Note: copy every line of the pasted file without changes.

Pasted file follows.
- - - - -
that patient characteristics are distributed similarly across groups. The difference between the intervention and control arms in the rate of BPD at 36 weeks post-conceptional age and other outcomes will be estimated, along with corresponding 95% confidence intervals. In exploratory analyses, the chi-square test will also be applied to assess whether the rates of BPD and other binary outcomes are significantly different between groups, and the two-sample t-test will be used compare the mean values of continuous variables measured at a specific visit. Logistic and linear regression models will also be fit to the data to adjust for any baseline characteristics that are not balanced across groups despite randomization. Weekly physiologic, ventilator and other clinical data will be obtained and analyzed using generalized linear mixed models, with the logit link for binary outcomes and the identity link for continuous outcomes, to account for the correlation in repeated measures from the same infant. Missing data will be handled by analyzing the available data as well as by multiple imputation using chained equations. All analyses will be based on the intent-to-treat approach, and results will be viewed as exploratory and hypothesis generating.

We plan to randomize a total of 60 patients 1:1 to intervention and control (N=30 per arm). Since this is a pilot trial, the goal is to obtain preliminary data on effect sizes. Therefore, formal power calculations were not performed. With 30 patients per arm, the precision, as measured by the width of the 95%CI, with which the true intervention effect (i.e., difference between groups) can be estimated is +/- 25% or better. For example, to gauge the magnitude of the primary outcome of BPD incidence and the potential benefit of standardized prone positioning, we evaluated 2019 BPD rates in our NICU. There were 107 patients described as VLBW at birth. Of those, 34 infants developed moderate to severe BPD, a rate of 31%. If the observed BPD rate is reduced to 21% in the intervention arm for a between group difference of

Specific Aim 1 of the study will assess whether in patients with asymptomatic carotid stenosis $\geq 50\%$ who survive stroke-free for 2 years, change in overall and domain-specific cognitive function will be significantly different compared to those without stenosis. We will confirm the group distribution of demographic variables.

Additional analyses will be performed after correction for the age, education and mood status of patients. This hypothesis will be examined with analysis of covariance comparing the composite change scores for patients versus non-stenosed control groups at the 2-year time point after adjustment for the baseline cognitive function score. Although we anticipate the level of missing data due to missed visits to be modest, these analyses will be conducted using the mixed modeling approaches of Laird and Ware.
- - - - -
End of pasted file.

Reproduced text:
that patient characteristics are distributed similarly across groups. The difference between the intervention and control arms in the rate of BPD at 36 weeks post-conceptional age and other outcomes will be estimated, along with corresponding 95% confidence intervals. In exploratory analyses, the chi-square test will also be applied to assess whether the rates of BPD and other binary outcomes are significantly different between groups, and the two-sample t-test will be used compare the mean values of continuous variables measured at a specific visit. Logistic and linear regression models will also be fit to the data to adjust for any baseline characteristics that are not balanced across groups despite randomization. Weekly physiologic, ventilator and other clinical data will be obtained and analyzed using generalized linear mixed models, with the logit link for binary outcomes and the identity link for continuous outcomes, to account for the correlation in repeated measures from the same infant. Missing data will be handled by analyzing the available data as well as by multiple imputation using chained equations. All analyses will be based on the intent-to-treat approach, and results will be viewed as exploratory and hypothesis generating.

We plan to randomize a total of 60 patients 1:1 to intervention and control (N=30 per arm). Since this is a pilot trial, the goal is to obtain preliminary data on effect sizes. Therefore, formal power calculations were not performed. With 30 patients per arm, the precision, as measured by the width of the 95%CI, with which the true intervention effect (i.e., difference between groups) can be estimated is +/- 25% or better. For example, to gauge the magnitude of the primary outcome of BPD incidence and the potential benefit of standardized prone positioning, we evaluated 2019 BPD rates in our NICU. There were 107 patients described as VLBW at birth. Of those, 34 infants developed moderate to severe BPD, a rate of 31%. If the observed BPD rate is reduced to 21% in the intervention arm for a between group difference of

Specific Aim 1 of the study will assess whether in patients with asymptomatic carotid stenosis $\geq 50\%$ who survive stroke-free for 2 years, change in overall and domain-specific cognitive function will be significantly different compared to those without stenosis. We will confirm the group distribution of demographic variables.

Additional analyses will be performed after correction for the age, education and mood status of patients. This hypothesis will be examined with analysis of covariance comparing the composite change scores for patients versus non-stenosed control groups at the 2-year time point after adjustment for the baseline cognitive function score. Although we anticipate the level of missing data due to missed visits to be modest, these analyses will be conducted using the mixed modeling approaches of Laird and Ware.